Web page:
Telling the fictionalized story of Mary Bowser, a freed slave who worked as part of Elizabeth Van Lew's Union spy ring during the Civil War, readers will find a woman determined to do what she can to end the horrors of slavery. Mary served as a servant in the Confederate White House and was well-placed to learn a great deal of information that passed across Jefferson Davis' desk.
While the book isn't long or difficult to read, it has a great deal of drama and danger which makes it ideal for reluctant readers. Mary has an antagonistic relationship with O'Melia, the Irish lady's maid to Varina Davis. Will O'Melia discover that Mary isn't the simple-minded servant she claims to be?
Mary had been a slave for the Van Lew family before being freed by Elizabeth who recognized Mary's intelligence. After being sent to school in Philadelphia, Mary eventually taught in Liberia before returning to the United States to marry. Her wedding occurred on the same day Virginia seceded from the Union in 1861. Not long after that, Elizabeth Van Lew began recruiting spies for the Union and convinced Mary to work in the Davis household. Clever and educated, Mary Bowser risked her life spying for the Union. If anyone had learned she could read and write, she could have been killed as it was illegal in Virginia for slaves to be literate.
In addition to the story, the main focus of the book is on spycraft and deciphering messages. Throughout the tale, Mary keeps a diary (which may or may not be historically true) that she hides in different places throughout the Confederate White House. Readers' goals are to use the clues hidden in pictures and across the margins to find the final hiding place of the diary. An envelope with a Caesar cipher wheel, vellum with cutout holes, red acetate and a page from Uncle Tom's Cabin help readers solve the puzzles to lead them to the answer. If they grow frustrated or cannot solve them, the answers are provided in a sealed section at the end.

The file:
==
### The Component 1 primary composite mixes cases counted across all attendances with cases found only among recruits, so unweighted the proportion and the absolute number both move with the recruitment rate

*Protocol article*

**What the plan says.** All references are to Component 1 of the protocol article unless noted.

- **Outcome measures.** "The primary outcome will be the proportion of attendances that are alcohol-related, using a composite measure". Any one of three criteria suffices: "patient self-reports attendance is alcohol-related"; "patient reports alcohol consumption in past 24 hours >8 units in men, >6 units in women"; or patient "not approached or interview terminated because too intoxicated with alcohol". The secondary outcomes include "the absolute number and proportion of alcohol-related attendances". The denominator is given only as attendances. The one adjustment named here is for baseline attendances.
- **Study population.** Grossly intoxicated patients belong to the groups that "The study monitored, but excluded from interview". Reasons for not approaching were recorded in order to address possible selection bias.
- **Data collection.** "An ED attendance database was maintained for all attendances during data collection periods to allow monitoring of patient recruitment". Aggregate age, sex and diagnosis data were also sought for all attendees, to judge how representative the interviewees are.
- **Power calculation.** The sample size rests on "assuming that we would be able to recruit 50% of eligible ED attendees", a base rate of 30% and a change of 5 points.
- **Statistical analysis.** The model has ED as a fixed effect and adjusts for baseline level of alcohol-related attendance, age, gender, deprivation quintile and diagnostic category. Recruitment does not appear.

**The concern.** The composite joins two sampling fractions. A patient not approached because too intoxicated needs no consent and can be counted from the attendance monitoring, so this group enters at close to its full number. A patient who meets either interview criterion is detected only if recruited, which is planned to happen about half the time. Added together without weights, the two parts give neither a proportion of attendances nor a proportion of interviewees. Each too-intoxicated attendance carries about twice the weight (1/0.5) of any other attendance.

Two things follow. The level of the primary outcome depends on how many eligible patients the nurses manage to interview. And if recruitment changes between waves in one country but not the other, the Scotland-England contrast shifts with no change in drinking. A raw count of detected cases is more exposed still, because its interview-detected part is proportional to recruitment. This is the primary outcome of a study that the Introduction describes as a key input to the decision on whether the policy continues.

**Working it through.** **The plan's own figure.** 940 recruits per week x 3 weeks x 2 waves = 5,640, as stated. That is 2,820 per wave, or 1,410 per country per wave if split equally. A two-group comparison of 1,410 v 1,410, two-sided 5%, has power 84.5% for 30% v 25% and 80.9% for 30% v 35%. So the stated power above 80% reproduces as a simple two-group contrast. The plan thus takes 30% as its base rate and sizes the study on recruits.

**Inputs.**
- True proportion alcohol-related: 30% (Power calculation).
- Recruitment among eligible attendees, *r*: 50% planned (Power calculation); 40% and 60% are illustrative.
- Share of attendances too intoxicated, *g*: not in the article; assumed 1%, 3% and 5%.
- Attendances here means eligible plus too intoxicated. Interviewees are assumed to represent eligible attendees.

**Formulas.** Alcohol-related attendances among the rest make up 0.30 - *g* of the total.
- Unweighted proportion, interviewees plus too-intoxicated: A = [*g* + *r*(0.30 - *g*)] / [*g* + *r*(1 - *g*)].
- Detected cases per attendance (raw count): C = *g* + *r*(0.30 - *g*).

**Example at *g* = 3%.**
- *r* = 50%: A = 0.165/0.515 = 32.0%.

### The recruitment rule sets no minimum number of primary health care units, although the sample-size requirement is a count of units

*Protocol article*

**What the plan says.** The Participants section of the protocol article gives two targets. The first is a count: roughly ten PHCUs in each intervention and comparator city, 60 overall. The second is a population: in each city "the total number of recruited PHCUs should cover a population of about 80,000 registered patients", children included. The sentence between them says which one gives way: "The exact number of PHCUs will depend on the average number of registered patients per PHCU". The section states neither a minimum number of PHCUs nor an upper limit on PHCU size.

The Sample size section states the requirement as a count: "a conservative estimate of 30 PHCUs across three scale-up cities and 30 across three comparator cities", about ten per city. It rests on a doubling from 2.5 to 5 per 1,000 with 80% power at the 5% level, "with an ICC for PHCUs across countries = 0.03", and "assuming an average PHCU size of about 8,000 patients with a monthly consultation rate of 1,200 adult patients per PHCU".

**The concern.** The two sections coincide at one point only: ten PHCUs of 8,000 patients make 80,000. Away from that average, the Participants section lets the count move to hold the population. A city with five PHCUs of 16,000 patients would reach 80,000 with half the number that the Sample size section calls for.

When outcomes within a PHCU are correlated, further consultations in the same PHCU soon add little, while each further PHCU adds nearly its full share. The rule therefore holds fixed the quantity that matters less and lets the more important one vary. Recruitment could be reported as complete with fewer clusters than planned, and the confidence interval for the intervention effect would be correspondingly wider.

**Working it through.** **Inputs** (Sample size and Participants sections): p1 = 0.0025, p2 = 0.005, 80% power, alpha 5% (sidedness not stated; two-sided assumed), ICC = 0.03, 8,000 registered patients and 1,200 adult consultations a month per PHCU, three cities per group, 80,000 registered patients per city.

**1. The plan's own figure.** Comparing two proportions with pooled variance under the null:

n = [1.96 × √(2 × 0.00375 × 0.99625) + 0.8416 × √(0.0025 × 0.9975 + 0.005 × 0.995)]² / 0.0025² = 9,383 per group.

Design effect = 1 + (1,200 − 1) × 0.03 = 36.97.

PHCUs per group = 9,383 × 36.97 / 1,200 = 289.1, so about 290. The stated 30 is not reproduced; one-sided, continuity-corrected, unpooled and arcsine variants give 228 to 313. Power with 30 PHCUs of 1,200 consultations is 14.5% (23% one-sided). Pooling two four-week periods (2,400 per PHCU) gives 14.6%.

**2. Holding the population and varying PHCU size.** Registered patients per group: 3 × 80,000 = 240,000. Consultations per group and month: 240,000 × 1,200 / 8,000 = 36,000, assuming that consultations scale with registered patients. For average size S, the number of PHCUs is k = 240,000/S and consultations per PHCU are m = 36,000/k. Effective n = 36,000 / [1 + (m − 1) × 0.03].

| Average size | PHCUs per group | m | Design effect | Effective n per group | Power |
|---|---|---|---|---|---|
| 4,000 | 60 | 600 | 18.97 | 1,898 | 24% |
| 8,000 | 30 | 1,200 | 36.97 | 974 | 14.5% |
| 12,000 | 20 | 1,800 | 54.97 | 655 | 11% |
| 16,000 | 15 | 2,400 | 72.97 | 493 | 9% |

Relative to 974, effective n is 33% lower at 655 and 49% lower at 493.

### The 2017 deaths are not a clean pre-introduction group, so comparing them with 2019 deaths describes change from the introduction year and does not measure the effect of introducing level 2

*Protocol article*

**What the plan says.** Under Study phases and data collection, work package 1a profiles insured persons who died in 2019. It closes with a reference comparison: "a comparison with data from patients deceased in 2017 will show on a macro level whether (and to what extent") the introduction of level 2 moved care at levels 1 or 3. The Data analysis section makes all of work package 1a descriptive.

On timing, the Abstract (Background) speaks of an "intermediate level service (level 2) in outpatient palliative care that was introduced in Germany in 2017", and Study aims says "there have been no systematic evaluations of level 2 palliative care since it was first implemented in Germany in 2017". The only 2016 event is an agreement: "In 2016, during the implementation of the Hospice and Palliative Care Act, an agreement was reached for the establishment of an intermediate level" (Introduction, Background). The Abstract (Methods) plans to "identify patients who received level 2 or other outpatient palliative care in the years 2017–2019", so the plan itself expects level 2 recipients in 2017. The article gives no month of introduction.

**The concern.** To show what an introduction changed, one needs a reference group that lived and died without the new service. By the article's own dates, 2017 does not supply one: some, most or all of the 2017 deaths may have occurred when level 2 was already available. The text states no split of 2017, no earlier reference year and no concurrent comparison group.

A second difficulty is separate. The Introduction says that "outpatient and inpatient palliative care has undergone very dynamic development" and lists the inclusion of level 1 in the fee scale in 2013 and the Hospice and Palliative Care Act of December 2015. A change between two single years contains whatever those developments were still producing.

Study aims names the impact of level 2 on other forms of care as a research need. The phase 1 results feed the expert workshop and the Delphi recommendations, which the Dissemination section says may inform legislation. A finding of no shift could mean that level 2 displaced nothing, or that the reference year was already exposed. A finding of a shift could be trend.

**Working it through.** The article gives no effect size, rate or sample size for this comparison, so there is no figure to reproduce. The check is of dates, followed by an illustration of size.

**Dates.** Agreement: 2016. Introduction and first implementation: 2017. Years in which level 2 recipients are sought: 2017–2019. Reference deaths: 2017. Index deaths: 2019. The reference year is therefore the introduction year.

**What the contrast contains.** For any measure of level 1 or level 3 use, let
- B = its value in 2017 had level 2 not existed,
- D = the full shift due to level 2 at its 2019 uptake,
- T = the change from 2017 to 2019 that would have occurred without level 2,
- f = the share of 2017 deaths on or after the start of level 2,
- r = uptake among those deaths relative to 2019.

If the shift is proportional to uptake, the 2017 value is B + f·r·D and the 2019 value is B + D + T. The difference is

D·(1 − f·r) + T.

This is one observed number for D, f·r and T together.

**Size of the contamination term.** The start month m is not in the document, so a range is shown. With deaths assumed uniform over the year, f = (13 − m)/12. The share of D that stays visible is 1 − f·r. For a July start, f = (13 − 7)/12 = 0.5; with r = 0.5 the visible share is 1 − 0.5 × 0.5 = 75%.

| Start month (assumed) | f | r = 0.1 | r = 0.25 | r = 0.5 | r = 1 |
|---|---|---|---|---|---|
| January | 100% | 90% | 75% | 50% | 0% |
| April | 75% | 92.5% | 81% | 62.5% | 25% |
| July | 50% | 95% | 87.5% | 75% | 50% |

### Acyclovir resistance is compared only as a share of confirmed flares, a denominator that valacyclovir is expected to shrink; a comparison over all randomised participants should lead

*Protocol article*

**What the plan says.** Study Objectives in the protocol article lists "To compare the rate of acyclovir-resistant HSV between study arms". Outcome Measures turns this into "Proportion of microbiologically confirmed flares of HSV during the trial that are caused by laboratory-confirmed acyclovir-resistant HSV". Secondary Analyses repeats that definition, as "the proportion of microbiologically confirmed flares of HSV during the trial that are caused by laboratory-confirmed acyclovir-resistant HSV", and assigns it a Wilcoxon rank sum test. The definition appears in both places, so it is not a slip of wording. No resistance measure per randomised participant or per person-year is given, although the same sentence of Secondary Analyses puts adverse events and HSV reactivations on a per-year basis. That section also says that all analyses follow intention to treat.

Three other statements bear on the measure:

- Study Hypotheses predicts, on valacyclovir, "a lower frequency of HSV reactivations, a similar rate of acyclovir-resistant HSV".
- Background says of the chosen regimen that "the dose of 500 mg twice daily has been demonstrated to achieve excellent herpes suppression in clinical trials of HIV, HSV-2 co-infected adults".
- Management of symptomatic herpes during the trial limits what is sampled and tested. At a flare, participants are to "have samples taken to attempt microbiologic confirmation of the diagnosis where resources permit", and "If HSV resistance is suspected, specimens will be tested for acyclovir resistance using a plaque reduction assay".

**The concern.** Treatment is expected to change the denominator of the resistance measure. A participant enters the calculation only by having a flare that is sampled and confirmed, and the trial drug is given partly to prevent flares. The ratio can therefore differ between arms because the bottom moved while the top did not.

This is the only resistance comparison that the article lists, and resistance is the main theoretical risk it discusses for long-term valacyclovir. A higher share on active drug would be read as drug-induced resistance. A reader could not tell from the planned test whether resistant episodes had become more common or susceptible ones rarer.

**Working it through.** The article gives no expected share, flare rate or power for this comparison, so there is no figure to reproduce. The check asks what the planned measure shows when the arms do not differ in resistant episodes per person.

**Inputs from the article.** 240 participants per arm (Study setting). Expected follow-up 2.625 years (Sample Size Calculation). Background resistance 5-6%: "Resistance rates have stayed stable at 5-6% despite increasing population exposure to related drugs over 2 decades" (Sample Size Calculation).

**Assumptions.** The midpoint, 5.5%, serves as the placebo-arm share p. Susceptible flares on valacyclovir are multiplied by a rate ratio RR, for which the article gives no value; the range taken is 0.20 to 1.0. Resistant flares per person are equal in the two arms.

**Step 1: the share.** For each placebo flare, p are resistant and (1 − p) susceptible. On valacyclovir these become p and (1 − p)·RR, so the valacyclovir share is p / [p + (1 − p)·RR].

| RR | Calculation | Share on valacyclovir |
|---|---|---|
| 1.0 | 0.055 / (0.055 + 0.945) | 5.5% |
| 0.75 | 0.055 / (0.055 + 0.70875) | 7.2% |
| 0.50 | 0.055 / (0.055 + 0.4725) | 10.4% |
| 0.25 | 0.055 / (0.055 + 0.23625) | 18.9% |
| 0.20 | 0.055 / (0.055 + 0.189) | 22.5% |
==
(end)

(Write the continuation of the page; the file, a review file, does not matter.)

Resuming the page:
There are lots of clues. I have to admit that I didn't even spot all of them until I read the answers. Morse code, Vignere ciphers, the language of flowers, hidden writing -- it's all here to be pored over and puzzled out by readers.
While I will admit to not being the type of reader who particularly likes codes, I did enjoy deciphering the clues and challenging myself to solve the problems before I gave up and broke the seal. That's when I learned that although I had determined the location of Mary's diary, there were quite a few other clues I missed.
|The acetate, vellum, cipher wheel|
and page that come with the book.
And, of course, it is always worthwhile to learn about people and their lives. Mary Bowser was quite remarkable and even began teaching freed slaves to read almost as soon as the war ended.
Mary Bowser and the Civil War Spy Ring is written by Enigma Alberti and illustrated by Tony Cliff. It is the first of Workman Publishing's Spy On History series. The next book in the series, Victor Dowd and the WWII Ghost Army, will be available in January 2018.
Workman Publishing supplied a free copy of the book for review purposes.
Sara K Joiner is the author of After the Ashes. She is also a public librarian.